Popular dating apps such as OkCupid, Tinder, and Bumble have vulnerabilities that make users’ personal information potentially accessible to stalkers, black mailers, and hackers.
The security lapses, which vary in terms of their severity and feasibility, could expose people’s names, login information, location, message history, and other account activity, warned researchers at Kaspersky Lab, a Moscow-based cybersecurity firm that’s been the subject of recent controversy in the U.S., in a new report.
“We are not going to discourage people from using dating apps, but we would like to give some recommendations on how to use them more safely,” the researchers said. They looked at a total of nine mobile match-making services that, in addition to the ones named above, included Badoo, Mamba, Zoosk, Happn, WeChat, and Paktor.
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(The companies either did not immediately respond to Fortune’s request for more information, or did not provide an official comment.)
The first flaw allowed the researchers to de-anonymize, or unmask, people’s real identities. They used public profile information, such as education and employment history, which romance-seekers have the option to list on Tinder, Happn, and Bumble, to identify their accounts on other social networks.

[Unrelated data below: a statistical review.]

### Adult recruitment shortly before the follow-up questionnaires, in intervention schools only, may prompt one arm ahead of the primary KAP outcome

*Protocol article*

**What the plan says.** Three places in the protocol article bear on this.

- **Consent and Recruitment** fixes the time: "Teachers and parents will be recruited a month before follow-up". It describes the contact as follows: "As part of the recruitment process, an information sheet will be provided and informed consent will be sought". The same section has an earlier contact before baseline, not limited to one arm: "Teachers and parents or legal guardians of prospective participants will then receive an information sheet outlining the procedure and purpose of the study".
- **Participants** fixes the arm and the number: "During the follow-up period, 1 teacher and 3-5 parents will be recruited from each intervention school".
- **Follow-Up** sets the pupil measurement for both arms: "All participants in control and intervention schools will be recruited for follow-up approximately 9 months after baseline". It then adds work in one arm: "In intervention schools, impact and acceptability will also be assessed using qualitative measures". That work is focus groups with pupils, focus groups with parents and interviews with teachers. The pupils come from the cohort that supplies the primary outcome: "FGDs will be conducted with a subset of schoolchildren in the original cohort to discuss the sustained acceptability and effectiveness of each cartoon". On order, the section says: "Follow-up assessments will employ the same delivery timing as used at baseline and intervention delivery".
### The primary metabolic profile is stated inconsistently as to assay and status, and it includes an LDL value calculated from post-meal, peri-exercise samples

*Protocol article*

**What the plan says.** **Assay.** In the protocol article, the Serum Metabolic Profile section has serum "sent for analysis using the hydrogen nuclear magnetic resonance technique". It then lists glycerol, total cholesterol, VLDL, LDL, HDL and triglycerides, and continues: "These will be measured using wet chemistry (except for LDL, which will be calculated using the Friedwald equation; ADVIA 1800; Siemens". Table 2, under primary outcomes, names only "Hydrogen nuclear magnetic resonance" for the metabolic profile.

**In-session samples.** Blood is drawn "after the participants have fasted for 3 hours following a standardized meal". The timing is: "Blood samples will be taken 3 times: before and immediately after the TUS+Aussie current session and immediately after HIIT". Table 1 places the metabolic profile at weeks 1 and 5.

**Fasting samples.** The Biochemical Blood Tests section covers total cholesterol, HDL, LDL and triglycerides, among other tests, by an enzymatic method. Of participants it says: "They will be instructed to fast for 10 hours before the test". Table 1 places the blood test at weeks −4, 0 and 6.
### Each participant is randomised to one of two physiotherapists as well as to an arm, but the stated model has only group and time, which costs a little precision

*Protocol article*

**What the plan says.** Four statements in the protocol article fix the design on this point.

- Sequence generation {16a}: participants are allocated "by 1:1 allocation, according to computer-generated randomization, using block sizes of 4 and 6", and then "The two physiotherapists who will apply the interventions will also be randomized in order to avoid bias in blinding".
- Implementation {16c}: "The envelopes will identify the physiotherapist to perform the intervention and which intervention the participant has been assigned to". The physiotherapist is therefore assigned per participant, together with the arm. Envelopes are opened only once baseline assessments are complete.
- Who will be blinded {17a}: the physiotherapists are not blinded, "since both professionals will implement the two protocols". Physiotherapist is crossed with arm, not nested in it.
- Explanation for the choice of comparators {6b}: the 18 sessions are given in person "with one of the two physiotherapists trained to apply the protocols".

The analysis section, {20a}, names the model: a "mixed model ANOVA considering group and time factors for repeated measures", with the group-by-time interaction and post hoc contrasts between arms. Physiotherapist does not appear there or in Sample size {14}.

“Using that information, we managed in 60% of cases to identify users’ pages on various social media, including Facebook and LinkedIn, as well as their full names and surnames,” the researchers said. Linked Instagram accounts, a common feature on many of these services, helped the team pursue leads too.
With full names and profiles at hand, there’s nothing to stop a creep from harassing a target through another social channel.
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Another set of weaknesses in the apps allowed the researchers to pinpoint people’s whereabouts. The trick involved using information about the distance from a potential match to triangulate a person’s actual location.
“An attacker can remain in one place, while feeding fake coordinates to a service, each time receiving data about the distance to the profile owner,” the researchers said, noting that Tinder, Mamba, Zoosk, Happn, WeChat, and Paktor were the most vulnerable to this sort of potential privacy breach. (Earlier studies have called attention to this threat, the researchers pointed out.)
The most compelling vulnerabilities uncovered by the Kaspersky crew, however, involved encryption of traffic, or lack thereof, between phones and dating app servers. While most of the apps used HTTPS—a more secure, encrypted way to transmit data—Tinder, Paktor, and Bumble’s Android app, and Badoo’s iOS app used barebones HTTP—a protocol vulnerable to eavesdropping—for photo uploads.
In practice, this means that if someone is using one of these apps on an unsecured public Wi-Fi network, or on a network controlled by a snooper, the eavesdropper can see certain activity, like which accounts a person is viewing.
Some apps had issues with encryption for various pieces of transmitted data. Happn sent names of common friends in the clear. Paktor did the same for people’s email addresses.
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